Swordfishtrombones – Tom Waits (1983)

Swordfishtrombones album cover
Swordfishtrombones album cover

Nolvety music is often fun to listen to for a short time then it becomes old quickly. So when I first heard Tom Waits, on MTV one night I initially took his rough growl of a voice as just that. I would learn that Waits was no novelty.

His career went back to the early ’70s, where he was a poet set to music. The song I heard that night “In the Neighborhood” revealed a fascinating voice now set to a new vaudeville meets rock hybrid. It was like nothing I’d ever heard before.
The album Swordfishtrombones was something of a creative breakthrough for Waits. It was his first crack at producing his own material and introduced a new signature sound on a new label. It would be a sound he would be associated with for the rest of his career.

Waits blend of pre modern musical styles was fitting for a man whose stage persona was bigger than life. In the ’70s he drew on the a Beat poet style featuring the gritty exploits of working class Joes. His music was formally defined by string arrangements with piano set to poetry, a kind of rough Billy Joel if you will.

Those elements persisted, but were now joined by ragtime, jazz carnival and a touch of voodoo culture. Think of the HBO shows Carnivale or Deadwood and you ‘d get a pretty accurate image of the world that Tom Waits creates in his releases from Swordfishtrombones on.
Waits music was certainly out of balance with what was going on in rock during the early ’80s, but was just as experimental as anything coming out of Manchester or New York. While everyone was either looking toward a future with synthesizers or trying to recapture old glory, Waits was looking back even further to an era of steam-powered devices a world where music came from unplugged devices accordions, african drums, and marimba. He even used the sound of a chair being dragged across the floor in the recording of Swordfishtrombones.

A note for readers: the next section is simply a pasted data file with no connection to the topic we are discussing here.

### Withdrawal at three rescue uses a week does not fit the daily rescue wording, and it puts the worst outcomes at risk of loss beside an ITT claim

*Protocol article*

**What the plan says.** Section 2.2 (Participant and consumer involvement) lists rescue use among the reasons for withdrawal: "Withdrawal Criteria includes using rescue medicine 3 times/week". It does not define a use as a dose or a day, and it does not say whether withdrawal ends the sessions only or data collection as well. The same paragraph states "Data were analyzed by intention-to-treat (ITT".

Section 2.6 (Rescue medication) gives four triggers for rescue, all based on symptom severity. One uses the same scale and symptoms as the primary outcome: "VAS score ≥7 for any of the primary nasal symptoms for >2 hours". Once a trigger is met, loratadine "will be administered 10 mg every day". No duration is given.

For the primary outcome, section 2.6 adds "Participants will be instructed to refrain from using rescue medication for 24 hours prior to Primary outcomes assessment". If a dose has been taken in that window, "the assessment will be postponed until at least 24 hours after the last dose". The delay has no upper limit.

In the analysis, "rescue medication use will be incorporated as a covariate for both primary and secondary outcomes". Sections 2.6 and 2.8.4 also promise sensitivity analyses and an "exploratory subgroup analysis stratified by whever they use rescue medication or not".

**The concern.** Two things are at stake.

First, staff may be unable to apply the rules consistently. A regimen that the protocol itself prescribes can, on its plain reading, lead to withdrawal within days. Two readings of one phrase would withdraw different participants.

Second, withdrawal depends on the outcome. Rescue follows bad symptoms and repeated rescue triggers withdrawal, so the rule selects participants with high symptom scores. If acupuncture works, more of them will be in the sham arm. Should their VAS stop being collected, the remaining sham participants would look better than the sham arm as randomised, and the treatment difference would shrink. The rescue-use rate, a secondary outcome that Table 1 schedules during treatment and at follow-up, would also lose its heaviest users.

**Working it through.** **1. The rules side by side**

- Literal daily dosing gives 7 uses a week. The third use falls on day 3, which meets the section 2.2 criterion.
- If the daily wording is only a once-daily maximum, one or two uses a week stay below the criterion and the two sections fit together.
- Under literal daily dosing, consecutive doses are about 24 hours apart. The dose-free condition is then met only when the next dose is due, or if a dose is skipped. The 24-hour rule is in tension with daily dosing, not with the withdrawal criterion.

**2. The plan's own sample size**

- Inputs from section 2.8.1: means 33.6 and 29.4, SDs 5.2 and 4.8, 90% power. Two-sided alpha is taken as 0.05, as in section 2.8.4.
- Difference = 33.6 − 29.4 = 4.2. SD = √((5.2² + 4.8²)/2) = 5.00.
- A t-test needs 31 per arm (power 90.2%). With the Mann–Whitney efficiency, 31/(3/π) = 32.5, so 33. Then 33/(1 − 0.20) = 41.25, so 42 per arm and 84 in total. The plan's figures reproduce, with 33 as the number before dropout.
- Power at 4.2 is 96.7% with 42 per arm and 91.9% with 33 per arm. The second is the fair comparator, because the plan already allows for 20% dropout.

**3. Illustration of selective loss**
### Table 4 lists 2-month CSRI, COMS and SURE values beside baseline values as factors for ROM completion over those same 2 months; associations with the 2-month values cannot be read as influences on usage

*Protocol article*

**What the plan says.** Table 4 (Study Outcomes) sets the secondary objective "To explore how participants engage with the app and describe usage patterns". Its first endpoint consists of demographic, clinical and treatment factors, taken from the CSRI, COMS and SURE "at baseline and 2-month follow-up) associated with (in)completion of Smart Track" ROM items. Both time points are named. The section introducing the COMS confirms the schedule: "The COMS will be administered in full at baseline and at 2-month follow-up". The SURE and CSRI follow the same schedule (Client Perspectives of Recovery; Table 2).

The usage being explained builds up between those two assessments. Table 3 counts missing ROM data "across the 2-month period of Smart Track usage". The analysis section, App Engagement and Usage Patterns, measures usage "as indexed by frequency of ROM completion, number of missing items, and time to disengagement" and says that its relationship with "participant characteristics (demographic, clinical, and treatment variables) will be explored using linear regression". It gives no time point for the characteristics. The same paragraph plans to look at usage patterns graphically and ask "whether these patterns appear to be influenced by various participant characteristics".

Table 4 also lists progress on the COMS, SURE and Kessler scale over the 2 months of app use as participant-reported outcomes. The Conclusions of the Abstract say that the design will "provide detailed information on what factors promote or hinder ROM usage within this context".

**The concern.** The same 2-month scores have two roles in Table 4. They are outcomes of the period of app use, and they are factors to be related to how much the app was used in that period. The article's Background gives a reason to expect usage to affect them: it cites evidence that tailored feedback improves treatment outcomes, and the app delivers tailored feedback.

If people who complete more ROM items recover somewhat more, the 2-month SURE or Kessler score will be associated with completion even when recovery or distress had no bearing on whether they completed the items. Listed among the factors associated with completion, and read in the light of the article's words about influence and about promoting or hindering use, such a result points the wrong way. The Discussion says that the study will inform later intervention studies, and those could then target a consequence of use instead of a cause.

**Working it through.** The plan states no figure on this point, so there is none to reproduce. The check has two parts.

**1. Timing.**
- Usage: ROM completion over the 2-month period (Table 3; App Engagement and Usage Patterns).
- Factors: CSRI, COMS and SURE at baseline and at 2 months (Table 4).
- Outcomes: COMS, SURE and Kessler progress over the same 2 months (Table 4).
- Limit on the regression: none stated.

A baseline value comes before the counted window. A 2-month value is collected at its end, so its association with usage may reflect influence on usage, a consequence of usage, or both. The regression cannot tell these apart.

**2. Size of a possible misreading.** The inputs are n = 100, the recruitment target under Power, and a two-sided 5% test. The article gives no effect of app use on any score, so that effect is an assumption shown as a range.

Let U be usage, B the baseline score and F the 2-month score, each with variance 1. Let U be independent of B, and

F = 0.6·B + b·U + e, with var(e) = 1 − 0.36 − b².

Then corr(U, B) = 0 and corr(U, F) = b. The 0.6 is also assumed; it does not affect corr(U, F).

The old world exotic nature of the arrangements extended to Waits subject material, with references to castaways, freaks and rejects (see album cover). It was a perfect setting for the ragtime circus atmosphere he created with a character called Frank who encountered adventures in this strange but vaguely familiar world.

In “Frank’s Wild Years” Waits background as a stand up poet comes out with a beatnik like delivery. Most of the songs were middle tempo like the bluesy “Gin Soaked Boy”, there was the occasional upbeat track like “Down, Down, Down” that sounds like stomping’ olde time church music. It certainly was counter cultural but without the typical in your face impact of punk rock.

Waits is by no means a novelty act, although very few artist making music today have his signature vocal style. Screamin’ Jay Hawkins had vocal style and subject matter similar to Waits, but was considerably more humours in his voodoo seasoned approach. The two would cross path on nnumerous projects. Hawkins would even cover “Heartattack and Vine” the title song from the album released before Swordfishtrombone.

Swordfishtrombones launched the modern persona of Tom Waits. A persona that has been seen and heard of plenty of films and TV shows due to his distinctive style. Swordfishtrombones is just one of any number of albums in Tom Waits catalog with cult status. As the first one to launch his current persona, it may be a fan favorite. It certainly is mine.


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